1. Hi Kyle,
            It’s been 3 weeks since my first surgery and I’m feeling good. I ended up being in the hospital for 10 days due to some complications. You were right about the ileostomy, what a pain! I’m having issues with leakage and skin irritation. But like you said knowing its temporary helps.

            How is your j-pouch going and how are you feeling? My second surgery won’t probably be for another 6-7 wks.

            All in all I feel good and love feeling healthy and free of UC!

            Hope you are enjoying your summer.


  8. Thank you so much Kyle for posting this update. I have been suffering with ulcerative Colitis for 4 years and just like you nothing has really worked except for prednisone. I have tries remicade antibiotics and I have recently started humira as a last resort drug, but I have already taken 30 infusions and it is not working. My doctor has suggested surgery to me multiple times in the past but I was so scared that I canceled. But after reading your story its given me hope and confidence that I can have my life back with this surgery. So thanks again Kyle and I wish you all the best in your recovery and health.

    1. Mohammed,

      I’m so glad that my post could help you out with your decision making. When I was first diagnosed, the thought of surgery made me very uncomfortable and it was the last thing I wanted to do. So, I experimented with all the different medications out there first, and after two years I had exhausted everything, surviving only the prednisone. I regret not doing the surgery earlier! It was definitely tough, but the thought of eventually being healthy again and colitis free was enough motivation and before I knew it, here I am, almost 11 weeks after the first surgery and I feel awesome. It was the best decision I’ve made in my life thus far. Best of luck to you and I look forward to hearing if you decide to go through with the operation.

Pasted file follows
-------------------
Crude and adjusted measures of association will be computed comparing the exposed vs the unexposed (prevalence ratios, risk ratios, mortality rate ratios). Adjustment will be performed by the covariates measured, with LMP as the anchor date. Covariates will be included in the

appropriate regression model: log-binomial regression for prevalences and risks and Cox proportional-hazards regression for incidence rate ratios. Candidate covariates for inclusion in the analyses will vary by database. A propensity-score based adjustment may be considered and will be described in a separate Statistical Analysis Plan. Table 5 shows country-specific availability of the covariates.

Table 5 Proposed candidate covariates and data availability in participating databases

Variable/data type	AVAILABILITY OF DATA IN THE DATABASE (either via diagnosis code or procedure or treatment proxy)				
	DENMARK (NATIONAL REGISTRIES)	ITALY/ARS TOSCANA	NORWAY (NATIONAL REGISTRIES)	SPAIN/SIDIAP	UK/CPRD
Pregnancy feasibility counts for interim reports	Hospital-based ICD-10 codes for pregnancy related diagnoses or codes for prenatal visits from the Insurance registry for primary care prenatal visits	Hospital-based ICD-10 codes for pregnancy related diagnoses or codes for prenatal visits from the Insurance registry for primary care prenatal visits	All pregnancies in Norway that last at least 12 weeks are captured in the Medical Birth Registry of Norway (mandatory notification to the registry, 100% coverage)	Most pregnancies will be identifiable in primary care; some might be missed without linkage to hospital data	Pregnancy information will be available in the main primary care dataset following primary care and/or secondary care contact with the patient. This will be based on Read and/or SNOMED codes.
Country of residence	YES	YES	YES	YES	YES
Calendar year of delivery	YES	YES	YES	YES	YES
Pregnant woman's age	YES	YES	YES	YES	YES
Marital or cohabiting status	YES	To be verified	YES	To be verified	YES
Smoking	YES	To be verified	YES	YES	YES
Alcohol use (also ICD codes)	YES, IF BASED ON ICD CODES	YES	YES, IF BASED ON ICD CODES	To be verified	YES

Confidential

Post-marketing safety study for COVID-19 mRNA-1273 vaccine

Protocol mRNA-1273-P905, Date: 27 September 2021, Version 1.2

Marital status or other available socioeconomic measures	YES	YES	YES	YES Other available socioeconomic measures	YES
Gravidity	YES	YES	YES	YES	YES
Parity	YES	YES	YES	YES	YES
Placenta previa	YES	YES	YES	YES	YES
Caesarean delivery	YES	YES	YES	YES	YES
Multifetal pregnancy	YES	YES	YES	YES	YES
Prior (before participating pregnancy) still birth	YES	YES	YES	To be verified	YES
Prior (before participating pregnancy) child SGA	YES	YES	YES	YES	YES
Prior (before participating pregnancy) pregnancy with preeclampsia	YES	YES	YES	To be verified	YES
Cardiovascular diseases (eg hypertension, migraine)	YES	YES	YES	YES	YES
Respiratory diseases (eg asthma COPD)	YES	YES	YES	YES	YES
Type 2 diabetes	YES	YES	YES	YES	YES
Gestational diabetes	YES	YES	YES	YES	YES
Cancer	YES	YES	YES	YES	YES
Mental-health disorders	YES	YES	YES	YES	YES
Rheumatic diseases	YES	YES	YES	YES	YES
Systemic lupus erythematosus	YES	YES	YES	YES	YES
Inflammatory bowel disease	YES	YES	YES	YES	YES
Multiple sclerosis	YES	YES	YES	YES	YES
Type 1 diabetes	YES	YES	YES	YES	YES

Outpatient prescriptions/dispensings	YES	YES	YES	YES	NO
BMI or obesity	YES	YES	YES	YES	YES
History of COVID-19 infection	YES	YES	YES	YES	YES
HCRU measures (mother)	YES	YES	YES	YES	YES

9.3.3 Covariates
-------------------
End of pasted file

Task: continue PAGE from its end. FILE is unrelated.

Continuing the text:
9. Yes the take down is the reversal where they sew up your stoma so that food will pass through your intestines and out your butt, rather than out of your side and into an ileostomy bag. With j pouch surgeries, the entire colon is removed. Then, the surgeons construct a pouch in the shape of the letter J, out of the end of your small intestine and then sew it to your anal sphincter muscles. This pouch serves as a reservoir to hold your digested food before you get rid of it.

    1. Oh ok now it all making sense. Thank you for all your help. Now I know what I am up against. Puts my mind to ease a lot if you know a head of time what you are in stored for.

      I will keep you advised of my situation. Right now I am on the steroid 40mg fo 2 weeks then the Dr. wants to ween down and start the Imuran. Hopefully this will do the trick. But I am keeping my options open for the surgery.

      Thanks again Kyle you have been so helpful.

  10. I am a mom waiting for my son to come out of surgery. Found this site on Pinterest! Our son is 36years old and has had chron’s for 12years. The last few years have been rough on his overall health. And now since the 3big guns no longer work( remicade, humera, and cizmia.) he is under going surgery to remove his colon, and do an ileostomy. With high hopes to someday after healing be reversed. I will share your site with him. Good luck to you.